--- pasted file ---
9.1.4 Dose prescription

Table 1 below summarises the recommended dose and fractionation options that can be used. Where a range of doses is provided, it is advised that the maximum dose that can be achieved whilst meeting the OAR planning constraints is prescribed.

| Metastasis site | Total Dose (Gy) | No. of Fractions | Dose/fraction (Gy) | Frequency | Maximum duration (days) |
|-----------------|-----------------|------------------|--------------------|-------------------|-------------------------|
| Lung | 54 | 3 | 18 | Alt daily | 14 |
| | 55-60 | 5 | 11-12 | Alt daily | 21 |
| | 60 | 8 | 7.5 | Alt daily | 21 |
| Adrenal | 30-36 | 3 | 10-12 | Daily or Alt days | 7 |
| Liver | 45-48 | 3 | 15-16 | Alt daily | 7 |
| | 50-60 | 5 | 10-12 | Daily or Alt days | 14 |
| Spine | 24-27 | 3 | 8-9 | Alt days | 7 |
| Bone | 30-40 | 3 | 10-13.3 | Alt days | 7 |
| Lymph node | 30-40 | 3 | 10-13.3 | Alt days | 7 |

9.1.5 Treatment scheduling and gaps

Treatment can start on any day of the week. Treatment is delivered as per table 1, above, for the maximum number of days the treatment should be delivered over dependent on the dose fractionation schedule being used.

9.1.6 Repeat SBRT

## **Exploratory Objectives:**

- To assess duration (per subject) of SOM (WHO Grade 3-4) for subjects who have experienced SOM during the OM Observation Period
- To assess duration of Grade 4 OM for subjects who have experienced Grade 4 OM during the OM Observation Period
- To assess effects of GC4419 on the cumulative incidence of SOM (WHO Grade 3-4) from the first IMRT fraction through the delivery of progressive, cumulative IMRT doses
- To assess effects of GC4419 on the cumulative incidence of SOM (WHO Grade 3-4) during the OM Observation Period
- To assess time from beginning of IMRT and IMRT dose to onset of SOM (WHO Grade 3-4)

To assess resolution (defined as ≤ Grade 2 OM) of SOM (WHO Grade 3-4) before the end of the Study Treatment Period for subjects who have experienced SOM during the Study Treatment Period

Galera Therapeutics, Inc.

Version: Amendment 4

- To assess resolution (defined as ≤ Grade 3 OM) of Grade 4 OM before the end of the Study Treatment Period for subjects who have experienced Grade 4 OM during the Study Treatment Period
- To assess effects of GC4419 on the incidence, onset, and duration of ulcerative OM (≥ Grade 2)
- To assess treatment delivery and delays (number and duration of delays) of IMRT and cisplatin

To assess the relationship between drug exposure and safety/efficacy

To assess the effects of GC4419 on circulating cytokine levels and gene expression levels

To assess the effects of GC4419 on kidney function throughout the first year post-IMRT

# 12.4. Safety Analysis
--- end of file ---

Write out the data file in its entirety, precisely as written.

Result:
9.1.4 Dose prescription

Table 1 below summarises the recommended dose and fractionation options that can be used. Where a range of doses is provided, it is advised that the maximum dose that can be achieved whilst meeting the OAR planning constraints is prescribed.

| Metastasis site | Total Dose (Gy) | No. of Fractions | Dose/fraction (Gy) | Frequency | Maximum duration (days) |
|-----------------|-----------------|------------------|--------------------|-------------------|-------------------------|
| Lung | 54 | 3 | 18 | Alt daily | 14 |
| | 55-60 | 5 | 11-12 | Alt daily | 21 |
| | 60 | 8 | 7.5 | Alt daily | 21 |
| Adrenal | 30-36 | 3 | 10-12 | Daily or Alt days | 7 |
| Liver | 45-48 | 3 | 15-16 | Alt daily | 7 |
| | 50-60 | 5 | 10-12 | Daily or Alt days | 14 |
| Spine | 24-27 | 3 | 8-9 | Alt days | 7 |
| Bone | 30-40 | 3 | 10-13.3 | Alt days | 7 |
| Lymph node | 30-40 | 3 | 10-13.3 | Alt days | 7 |

9.1.5 Treatment scheduling and gaps

Treatment can start on any day of the week. Treatment is delivered as per table 1, above, for the maximum number of days the treatment should be delivered over dependent on the dose fractionation schedule being used.

9.1.6 Repeat SBRT

## **Exploratory Objectives:**

- To assess duration (per subject) of SOM (WHO Grade 3-4) for subjects who have experienced SOM during the OM Observation Period
- To assess duration of Grade 4 OM for subjects who have experienced Grade 4 OM during the OM Observation Period
- To assess effects of GC4419 on the cumulative incidence of SOM (WHO Grade 3-4) from the first IMRT fraction through the delivery of progressive, cumulative IMRT doses
- To assess effects of GC4419 on the cumulative incidence of SOM (WHO Grade 3-4) during the OM Observation Period
- To assess time from beginning of IMRT and IMRT dose to onset of SOM (WHO Grade 3-4)

To assess resolution (defined as ≤ Grade 2 OM) of SOM (WHO Grade 3-4) before the end of the Study Treatment Period for subjects who have experienced SOM during the Study Treatment Period

Galera Therapeutics, Inc.

Version: Amendment 4

- To assess resolution (defined as ≤ Grade 3 OM) of Grade 4 OM before the end of the Study Treatment Period for subjects who have experienced Grade 4 OM during the Study Treatment Period
- To assess effects of GC4419 on the incidence, onset, and duration of ulcerative OM (≥ Grade 2)
- To assess treatment delivery and delays (number and duration of delays) of IMRT and cisplatin

To assess the relationship between drug exposure and safety/efficacy

To assess the effects of GC4419 on circulating cytokine levels and gene expression levels

To assess the effects of GC4419 on kidney function throughout the first year post-IMRT

# 12.4. Safety Analysis